On Feb. 7, we were witness to a movement of spirit. We call them “Highground Moments”. These moments feel like revelations and hint at a power far beyond our own.
The journey to this particular moment began years ago winding its way through the lives of seemingly unrelated people separated by geography, personal expectations, time, and occupation. Their individual paths, like woven threads, form an intricate pattern.
They may never know the role they played in this story when seven doves ascend toward the sky from the crossroads of the Meditation Garden on The Highground. Yet, each performed their roles with unerring accuracy and timing. We will begin the story of this journey at The Highground with the failure of a project built on good intentions. A small building, once our gift shop, was going to be moved to another part of the grounds to serve as a shelter.
After weeks of planning and a full day of hard work, the building crashed to the ground. All that remained of the building and the plan were footings on a large open grassy area west of the plaza. A second plan was implemented and a picnic shelter was built upon the existing footings. From the picnic shelter, you could see the outline of the Mourning Dove Effigy Mound just beyond the rolling hills. Visitors were expected to find it a good place for reflection. But it stood alone, uninviting and isolated.
Suggestions by visitors, who thought our mission of healing would be best served by the addition of a meditation garden, began to take hold. A committee of landscapers, nursery owners, horticulturalists, and master gardeners contributed their ideas and, with help from an architectural landscaper, plans were drawn for a 4-room meditation garden. Our isolated picnic shelter became the centerpiece of the garden. Truckloads of black earth and a bobcat changed the grassy plateau into swirls and pathways. The picnic-turned-meditation shelter took on a greater purpose.
With the lighting and sprinkler systems in place and the pathways drawn and ready, the garden lacked a formal entrance, a means of welcoming visitors to the garden. The entry point was there at the junction of the pathways in front on the meditation shelter waiting for us to recognize it. But what would welcome and encourage people to wander, reflect, and meditate in the garden?
Early in 2005, a design contest was held calling for a signature sculpture. Although she had never visited the park, UW-Eau Claire art student Anne Jensen submitted a design “for the experience”. Her design, chosen by a panel of judges, because they thought it reflected our mission of healing and would encourage visitors to reflect and meditate within the rooms of the garden, depicted 6 birds flying upwards through a large sphere. She explained the birds were meant to represent WWI, WWII, Vietnam, Korea, Desert Storm and Iraq. When asked whatÂ bird would be represented, she wasn’t sure. It was after she had walked the grounds that she chose doves and turned to the task of finding someone to build her sculpture.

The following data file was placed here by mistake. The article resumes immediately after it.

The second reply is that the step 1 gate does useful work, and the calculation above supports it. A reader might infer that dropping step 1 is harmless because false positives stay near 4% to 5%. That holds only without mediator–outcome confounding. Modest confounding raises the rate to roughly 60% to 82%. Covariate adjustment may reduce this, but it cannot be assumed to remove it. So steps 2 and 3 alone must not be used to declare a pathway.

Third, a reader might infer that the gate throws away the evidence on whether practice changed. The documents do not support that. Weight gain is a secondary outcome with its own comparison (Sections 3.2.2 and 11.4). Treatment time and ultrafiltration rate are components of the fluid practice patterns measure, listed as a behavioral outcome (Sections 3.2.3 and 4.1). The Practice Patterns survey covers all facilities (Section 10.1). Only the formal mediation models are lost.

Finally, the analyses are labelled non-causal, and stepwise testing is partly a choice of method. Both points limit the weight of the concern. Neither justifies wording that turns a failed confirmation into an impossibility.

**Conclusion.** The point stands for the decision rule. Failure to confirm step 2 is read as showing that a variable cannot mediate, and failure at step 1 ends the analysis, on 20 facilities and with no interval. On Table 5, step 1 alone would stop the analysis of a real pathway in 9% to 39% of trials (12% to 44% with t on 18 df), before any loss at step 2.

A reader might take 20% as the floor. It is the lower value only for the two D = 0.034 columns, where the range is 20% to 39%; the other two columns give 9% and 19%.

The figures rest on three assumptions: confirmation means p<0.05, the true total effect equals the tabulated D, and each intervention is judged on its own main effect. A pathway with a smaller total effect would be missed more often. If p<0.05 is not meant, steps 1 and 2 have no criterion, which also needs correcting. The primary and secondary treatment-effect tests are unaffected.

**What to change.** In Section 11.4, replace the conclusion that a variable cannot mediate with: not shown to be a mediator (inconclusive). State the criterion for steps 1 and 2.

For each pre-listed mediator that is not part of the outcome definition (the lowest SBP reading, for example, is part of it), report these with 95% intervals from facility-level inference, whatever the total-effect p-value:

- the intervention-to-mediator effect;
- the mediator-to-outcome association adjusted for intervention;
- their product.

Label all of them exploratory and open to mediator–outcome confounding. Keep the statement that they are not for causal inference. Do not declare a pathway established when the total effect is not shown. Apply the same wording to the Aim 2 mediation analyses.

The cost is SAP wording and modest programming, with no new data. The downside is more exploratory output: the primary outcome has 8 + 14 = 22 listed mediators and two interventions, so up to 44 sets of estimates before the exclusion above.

On Sept. 26, 2005, Sgt. Andrew Wallace was killed serving in Iraq. In October 2005, Janie Brockman and other members of his family visited the park and talked to Kirk about ways to honor Andrew. One of the options, Kirk told them, was to sponsor the Dove Signature Sculpture. Janie mentioned there had been doves at Andrew’s funeral, but didn’t elaborate.
Later, Janie agreed to write a story for the newsletter about the seven doves released at Andrew’s funeral. In the meantime, welder David Martin agreed to help Anne build her sculpture.
On Feb. 7, just 10 days before the sculpture was to be placed on its base, David called The Highground with a change he felt was necessary. Anne’s design specified six doves, but “there was a hole in the center that didn’t look right.”
It was just the right size for a dove, the seventh.
On Feb. 24, Janie and Andrew’s Family, Anne, and David set it’s base in the Meditation Garden, the Ascension of Doves sculpture. Seven Doves. Welcome Home, Andrew.